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New Moms

The Wonders of Breastfeeding—and the Pressures That Mothers Face

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In the U.S., the month of August begins with World Breastfeeding Week and continues as National Breastfeeding Month. The World Health Organization and the American Academy of Pediatrics both recommend that mothers breastfeed their children exclusively for the first six months of life, and the Centers for Disease Control and Prevention goes further, encouraging breastfeeding at least throughout the first year.

Breastfeeding provides the oldest and best way to nourish an infant, but many factors combine to persuade women to find other ways to feed their children. Despite the medical community’s renewed focus on the long list of breastfeeding health benefits for mother and child, many people lack awareness of these specific advantages—and recent improvements in commercially prepared formula may give the impression that it offers equal benefits.

That looks complicated

Many new mothers admit that they’re not really sure how to breastfeed, and assume that it’s as simple as placing the baby at the breast. Without help to understand the nuances of breastfeeding technique, women who expect it to be easy but find it challenging often abandon the practice early and altogether. Additionally, some mothers experience physical discomfort from breastfeeding, or have trouble producing enough milk, and feel pressured to “succeed” at something they find difficult to accomplish.

How do I do that at work?

Not surprisingly, the earlier mothers return to work from maternity leave, the shorter the period in which they breastfeed their babies. Although the Affordable Care Act requires employers to allow breastfeeding mothers to express breast milk at work in a private space other than a restroom, and to do so throughout the first year of their children’s lives, many workplaces lack appropriate private lactation rooms, or may not provide a proper place to store the milk. Furthermore, short breaks may not allow time for a working mother to pump milk and still take care of other tasks that can’t be accomplished during work time.

Isn’t formula just as good as breast milk these days?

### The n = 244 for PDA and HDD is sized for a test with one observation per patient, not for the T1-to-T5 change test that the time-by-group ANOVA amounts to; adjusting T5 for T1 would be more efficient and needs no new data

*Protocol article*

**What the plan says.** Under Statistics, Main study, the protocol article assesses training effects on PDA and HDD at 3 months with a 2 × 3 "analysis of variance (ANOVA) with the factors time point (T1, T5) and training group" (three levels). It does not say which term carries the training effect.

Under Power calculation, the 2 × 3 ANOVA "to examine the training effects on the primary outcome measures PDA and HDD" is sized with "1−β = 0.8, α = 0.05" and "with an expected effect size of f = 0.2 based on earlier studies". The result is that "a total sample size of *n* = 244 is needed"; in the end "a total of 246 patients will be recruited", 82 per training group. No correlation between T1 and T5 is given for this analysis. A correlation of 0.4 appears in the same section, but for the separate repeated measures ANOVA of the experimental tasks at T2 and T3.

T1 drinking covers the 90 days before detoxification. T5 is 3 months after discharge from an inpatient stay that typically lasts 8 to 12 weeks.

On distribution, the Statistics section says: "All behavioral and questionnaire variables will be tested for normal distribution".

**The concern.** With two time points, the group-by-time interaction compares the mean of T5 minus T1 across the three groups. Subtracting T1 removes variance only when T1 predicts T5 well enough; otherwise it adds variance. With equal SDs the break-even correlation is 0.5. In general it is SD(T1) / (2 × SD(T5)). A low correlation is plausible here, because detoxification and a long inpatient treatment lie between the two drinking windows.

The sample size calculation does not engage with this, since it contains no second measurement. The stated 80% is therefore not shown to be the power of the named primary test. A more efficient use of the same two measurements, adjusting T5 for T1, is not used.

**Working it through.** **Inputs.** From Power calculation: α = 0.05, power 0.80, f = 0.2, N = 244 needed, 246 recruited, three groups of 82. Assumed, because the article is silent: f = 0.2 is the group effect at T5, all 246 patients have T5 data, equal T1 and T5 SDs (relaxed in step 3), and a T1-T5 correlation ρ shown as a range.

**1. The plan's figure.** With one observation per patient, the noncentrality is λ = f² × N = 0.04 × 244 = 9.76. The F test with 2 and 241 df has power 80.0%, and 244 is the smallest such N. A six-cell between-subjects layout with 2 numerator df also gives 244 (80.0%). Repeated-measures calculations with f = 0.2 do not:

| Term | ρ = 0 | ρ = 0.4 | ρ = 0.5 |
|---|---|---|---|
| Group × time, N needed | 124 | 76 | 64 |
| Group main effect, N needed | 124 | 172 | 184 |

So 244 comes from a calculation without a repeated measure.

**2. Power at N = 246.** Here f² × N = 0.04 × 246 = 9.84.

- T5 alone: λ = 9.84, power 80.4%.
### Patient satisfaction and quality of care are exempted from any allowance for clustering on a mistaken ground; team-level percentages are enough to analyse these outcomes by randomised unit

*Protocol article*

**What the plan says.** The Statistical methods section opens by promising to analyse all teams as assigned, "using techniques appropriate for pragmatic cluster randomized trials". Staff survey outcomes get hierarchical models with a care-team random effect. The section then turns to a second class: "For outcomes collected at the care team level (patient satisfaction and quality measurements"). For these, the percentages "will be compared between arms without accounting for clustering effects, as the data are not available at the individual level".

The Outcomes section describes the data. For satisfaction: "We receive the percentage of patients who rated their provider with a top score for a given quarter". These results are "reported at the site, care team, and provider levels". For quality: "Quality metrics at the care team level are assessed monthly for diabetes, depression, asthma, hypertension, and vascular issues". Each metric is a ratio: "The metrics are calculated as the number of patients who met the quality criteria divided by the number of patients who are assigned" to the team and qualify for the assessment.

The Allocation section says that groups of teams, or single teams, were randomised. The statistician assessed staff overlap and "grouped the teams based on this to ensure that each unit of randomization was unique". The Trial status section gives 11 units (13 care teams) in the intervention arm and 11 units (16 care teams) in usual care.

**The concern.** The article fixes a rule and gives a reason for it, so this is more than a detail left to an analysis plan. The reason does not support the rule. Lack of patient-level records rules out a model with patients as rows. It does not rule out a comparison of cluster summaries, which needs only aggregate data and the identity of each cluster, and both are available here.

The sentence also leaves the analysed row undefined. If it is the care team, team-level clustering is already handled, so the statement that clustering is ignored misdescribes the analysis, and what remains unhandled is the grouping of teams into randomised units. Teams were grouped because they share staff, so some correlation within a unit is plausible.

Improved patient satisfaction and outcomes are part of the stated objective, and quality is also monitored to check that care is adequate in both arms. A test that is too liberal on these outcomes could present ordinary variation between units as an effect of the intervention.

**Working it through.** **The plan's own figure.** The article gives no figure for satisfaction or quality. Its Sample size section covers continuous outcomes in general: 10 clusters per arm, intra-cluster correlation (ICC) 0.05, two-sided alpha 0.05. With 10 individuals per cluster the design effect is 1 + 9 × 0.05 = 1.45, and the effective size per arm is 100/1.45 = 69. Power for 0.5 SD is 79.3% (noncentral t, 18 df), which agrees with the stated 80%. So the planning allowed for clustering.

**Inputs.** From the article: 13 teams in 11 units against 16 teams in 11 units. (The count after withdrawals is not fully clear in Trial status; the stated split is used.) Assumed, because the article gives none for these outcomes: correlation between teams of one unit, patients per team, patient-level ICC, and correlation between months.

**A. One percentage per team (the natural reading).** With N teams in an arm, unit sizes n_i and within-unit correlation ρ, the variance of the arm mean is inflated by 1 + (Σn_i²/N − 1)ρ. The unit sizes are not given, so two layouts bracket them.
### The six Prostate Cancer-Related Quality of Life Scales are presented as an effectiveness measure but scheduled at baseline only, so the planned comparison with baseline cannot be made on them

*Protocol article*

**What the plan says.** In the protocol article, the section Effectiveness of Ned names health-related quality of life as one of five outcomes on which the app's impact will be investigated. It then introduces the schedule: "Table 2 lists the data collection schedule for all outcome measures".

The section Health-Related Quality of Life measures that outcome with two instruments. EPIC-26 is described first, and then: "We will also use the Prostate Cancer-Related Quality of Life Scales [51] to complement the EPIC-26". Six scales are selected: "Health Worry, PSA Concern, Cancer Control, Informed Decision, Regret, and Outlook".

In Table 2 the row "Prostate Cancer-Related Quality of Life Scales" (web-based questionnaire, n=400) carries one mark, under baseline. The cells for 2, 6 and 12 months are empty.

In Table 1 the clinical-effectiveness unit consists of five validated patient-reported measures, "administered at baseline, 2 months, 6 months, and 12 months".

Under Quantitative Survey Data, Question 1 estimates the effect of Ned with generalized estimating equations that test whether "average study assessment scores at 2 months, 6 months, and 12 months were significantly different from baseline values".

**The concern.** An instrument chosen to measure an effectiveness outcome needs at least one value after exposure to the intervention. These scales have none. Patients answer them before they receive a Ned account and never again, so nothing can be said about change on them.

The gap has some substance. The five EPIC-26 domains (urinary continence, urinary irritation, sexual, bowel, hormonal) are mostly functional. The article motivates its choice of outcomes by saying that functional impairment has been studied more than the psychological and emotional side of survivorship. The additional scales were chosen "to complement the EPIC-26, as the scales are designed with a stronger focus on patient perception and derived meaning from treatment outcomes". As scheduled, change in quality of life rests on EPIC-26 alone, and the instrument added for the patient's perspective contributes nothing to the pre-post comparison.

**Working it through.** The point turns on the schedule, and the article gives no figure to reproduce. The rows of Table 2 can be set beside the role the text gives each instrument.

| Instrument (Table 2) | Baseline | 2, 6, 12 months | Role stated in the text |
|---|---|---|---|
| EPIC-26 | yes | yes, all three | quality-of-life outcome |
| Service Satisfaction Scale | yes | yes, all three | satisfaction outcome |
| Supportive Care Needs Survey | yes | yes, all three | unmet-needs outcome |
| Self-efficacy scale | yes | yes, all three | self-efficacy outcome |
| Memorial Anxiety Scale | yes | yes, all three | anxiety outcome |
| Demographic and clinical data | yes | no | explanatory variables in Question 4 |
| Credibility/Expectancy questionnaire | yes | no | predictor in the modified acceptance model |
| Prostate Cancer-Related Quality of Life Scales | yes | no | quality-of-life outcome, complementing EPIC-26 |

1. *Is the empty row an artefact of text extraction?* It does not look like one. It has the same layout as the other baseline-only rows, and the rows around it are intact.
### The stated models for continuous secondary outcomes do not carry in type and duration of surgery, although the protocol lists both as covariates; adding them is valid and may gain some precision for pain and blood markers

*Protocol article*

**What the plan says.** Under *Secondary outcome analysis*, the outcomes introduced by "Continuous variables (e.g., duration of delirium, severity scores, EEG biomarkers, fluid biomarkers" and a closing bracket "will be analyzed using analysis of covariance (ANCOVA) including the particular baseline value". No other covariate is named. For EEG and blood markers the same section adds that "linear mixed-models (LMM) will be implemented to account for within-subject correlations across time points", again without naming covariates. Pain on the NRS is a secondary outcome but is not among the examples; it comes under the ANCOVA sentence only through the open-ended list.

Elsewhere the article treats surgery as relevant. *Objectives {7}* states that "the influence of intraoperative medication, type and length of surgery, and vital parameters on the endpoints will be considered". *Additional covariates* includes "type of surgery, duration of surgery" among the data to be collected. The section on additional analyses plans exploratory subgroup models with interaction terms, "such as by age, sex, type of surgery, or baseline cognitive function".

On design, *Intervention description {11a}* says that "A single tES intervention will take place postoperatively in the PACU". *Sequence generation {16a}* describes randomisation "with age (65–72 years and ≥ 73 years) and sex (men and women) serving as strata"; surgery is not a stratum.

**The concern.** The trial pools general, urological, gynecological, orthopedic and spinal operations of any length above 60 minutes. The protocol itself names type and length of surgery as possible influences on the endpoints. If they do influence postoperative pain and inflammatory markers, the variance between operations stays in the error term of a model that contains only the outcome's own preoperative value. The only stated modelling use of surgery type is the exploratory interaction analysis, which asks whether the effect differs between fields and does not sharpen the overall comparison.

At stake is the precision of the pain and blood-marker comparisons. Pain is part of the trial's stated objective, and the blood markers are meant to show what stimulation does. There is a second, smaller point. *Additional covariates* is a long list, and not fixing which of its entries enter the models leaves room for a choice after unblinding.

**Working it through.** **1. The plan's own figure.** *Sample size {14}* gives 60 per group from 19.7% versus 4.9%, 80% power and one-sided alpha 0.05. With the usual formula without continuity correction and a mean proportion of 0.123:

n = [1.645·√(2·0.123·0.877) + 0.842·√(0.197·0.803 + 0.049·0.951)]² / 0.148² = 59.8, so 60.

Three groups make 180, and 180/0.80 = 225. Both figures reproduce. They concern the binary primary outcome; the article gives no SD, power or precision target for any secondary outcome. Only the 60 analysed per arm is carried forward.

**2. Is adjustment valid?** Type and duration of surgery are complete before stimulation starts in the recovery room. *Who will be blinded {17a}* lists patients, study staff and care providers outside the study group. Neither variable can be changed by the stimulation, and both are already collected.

Only a very few women should avoid breastfeeding because of medical conditions, medications they take, or a short list of specific infant health challenges that rule out breast milk as a nutritional source. Manufacturers of commercial breast milk substitutes have improved the nutrition of their products in recent years, but their advertising often describes formula as a real, universal replacement for breastfeeding that confers convenience along with nutritional support. Additionally, they portray the idea of breastfeeding—or the decision not to do so—as a lifestyle choice instead of a health issue.

Do I really want to pump or breastfeed in public?

Attitudes toward breastfeeding in public have changed little, and slowly at that, especially because of the ways society equates the breast with sexuality. Survey after survey shows that both men and women express disapproval at the sight of a nursing mother nourishing her child in a park, shopping mall or restaurant, even though the laws in all U.S. states support the practice. Breastfeeding women can feel shunned and embarrassed, which often leads to choosing formula along with or instead of breastfeeding—or abandoning breastfeeding entirely.

Making it easy for mothers

The health benefits of breastfeeding alone should be enough to encourage virtually every woman who can do so to offer this perfect source of nourishment to her child. Community and workplace attitudes can stand in the way of that ideal, as can the uneven availability of unbiased information about the advantages and how-tos of breastfeeding.

Enroll in Our Free Breastfeeding Class

If you’re pregnant or breastfeeding and need expert help, you can get lots of great tips from our Breastfeeding Class, offered every other month. Taught by certified lactation nurses, you’ll learn the best positions for breastfeeding, how to establish a good milk supply, proper latch technique, how to tell whether your baby is getting enough to eat, and how and when to pump and store breast milk. For more information about the class, contact Lisa Buksar at lbuksar@hancockregional.org or 317-477-6526. Hancock Regional Hospital also has a lactation line—for answers to breastfeeding questions or concerns you have right now, call 317-468-4397.

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